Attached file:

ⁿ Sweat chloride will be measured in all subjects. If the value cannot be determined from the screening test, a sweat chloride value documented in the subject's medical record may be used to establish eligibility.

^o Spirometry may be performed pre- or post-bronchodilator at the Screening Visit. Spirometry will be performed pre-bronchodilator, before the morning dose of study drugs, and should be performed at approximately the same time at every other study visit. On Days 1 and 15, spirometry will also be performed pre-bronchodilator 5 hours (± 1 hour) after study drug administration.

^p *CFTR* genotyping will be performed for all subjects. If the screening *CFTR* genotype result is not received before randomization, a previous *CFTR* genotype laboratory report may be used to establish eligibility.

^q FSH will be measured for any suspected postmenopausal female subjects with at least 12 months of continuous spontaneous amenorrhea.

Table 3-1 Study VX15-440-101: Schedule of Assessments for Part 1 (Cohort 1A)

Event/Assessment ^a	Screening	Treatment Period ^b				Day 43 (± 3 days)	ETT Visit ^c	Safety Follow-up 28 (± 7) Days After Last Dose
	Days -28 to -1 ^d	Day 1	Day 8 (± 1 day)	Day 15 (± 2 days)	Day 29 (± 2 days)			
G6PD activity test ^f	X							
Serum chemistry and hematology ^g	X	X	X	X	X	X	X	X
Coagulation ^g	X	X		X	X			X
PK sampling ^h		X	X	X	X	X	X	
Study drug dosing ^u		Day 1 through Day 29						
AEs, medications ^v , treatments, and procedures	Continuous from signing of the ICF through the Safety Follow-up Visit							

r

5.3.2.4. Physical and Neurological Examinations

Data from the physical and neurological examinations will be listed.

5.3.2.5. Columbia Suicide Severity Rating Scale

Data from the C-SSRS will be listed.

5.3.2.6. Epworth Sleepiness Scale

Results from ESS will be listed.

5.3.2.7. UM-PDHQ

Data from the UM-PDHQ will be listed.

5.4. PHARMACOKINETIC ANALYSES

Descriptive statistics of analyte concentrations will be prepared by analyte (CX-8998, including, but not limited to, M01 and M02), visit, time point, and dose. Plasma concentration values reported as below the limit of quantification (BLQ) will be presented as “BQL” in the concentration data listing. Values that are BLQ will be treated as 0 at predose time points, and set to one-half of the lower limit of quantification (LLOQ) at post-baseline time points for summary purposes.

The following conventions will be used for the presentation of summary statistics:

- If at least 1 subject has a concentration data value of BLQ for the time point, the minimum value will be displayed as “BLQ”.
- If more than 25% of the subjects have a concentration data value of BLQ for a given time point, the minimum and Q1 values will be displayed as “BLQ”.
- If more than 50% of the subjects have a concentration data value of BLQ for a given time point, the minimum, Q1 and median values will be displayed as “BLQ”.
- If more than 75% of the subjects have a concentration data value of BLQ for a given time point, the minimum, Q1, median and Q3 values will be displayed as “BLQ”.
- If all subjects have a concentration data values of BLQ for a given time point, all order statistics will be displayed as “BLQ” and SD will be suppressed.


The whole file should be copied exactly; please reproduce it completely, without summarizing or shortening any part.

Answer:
ⁿ Sweat chloride will be measured in all subjects. If the value cannot be determined from the screening test, a sweat chloride value documented in the subject's medical record may be used to establish eligibility.

^o Spirometry may be performed pre- or post-bronchodilator at the Screening Visit. Spirometry will be performed pre-bronchodilator, before the morning dose of study drugs, and should be performed at approximately the same time at every other study visit. On Days 1 and 15, spirometry will also be performed pre-bronchodilator 5 hours (± 1 hour) after study drug administration.

^p *CFTR* genotyping will be performed for all subjects. If the screening *CFTR* genotype result is not received before randomization, a previous *CFTR* genotype laboratory report may be used to establish eligibility.

^q FSH will be measured for any suspected postmenopausal female subjects with at least 12 months of continuous spontaneous amenorrhea.

Table 3-1 Study VX15-440-101: Schedule of Assessments for Part 1 (Cohort 1A)

Event/Assessment ^a	Screening	Treatment Period ^b				Day 43 (± 3 days)	ETT Visit ^c	Safety Follow-up 28 (± 7) Days After Last Dose
	Days -28 to -1 ^d	Day 1	Day 8 (± 1 day)	Day 15 (± 2 days)	Day 29 (± 2 days)			
G6PD activity test ^f	X							
Serum chemistry and hematology ^g	X	X	X	X	X	X	X	X
Coagulation ^g	X	X		X	X			X
PK sampling ^h		X	X	X	X	X	X	
Study drug dosing ^u		Day 1 through Day 29						
AEs, medications ^v , treatments, and procedures	Continuous from signing of the ICF through the Safety Follow-up Visit							

r

5.3.2.4. Physical and Neurological Examinations

Data from the physical and neurological examinations will be listed.

5.3.2.5. Columbia Suicide Severity Rating Scale

Data from the C-SSRS will be listed.

5.3.2.6. Epworth Sleepiness Scale

Results from ESS will be listed.

5.3.2.7. UM-PDHQ

Data from the UM-PDHQ will be listed.

5.4. PHARMACOKINETIC ANALYSES

Descriptive statistics of analyte concentrations will be prepared by analyte (CX-8998, including, but not limited to, M01 and M02), visit, time point, and dose. Plasma concentration values reported as below the limit of quantification (BLQ) will be presented as “BQL” in the concentration data listing. Values that are BLQ will be treated as 0 at predose time points, and set to one-half of the lower limit of quantification (LLOQ) at post-baseline time points for summary purposes.

The following conventions will be used for the presentation of summary statistics:

- If at least 1 subject has a concentration data value of BLQ for the time point, the minimum value will be displayed as “BLQ”.
- If more than 25% of the subjects have a concentration data value of BLQ for a given time point, the minimum and Q1 values will be displayed as “BLQ”.
- If more than 50% of the subjects have a concentration data value of BLQ for a given time point, the minimum, Q1 and median values will be displayed as “BLQ”.
- If more than 75% of the subjects have a concentration data value of BLQ for a given time point, the minimum, Q1, median and Q3 values will be displayed as “BLQ”.
- If all subjects have a concentration data values of BLQ for a given time point, all order statistics will be displayed as “BLQ” and SD will be suppressed.